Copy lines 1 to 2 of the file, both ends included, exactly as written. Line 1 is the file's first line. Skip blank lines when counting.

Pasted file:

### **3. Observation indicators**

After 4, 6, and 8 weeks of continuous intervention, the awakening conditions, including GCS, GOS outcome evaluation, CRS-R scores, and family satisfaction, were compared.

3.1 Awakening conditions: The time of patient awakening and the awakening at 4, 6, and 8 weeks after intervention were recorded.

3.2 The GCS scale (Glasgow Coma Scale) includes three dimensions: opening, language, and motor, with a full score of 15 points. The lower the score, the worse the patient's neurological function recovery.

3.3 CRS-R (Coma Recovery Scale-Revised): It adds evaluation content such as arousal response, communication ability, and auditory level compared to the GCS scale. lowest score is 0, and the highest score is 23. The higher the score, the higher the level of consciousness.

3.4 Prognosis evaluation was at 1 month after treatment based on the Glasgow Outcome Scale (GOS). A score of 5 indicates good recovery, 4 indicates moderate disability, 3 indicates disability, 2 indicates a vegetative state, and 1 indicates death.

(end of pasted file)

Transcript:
### **3. Observation indicators**

After 4, 6, and 8 weeks of continuous intervention, the awakening conditions, including GCS, GOS outcome evaluation, CRS-R scores, and family satisfaction, were compared.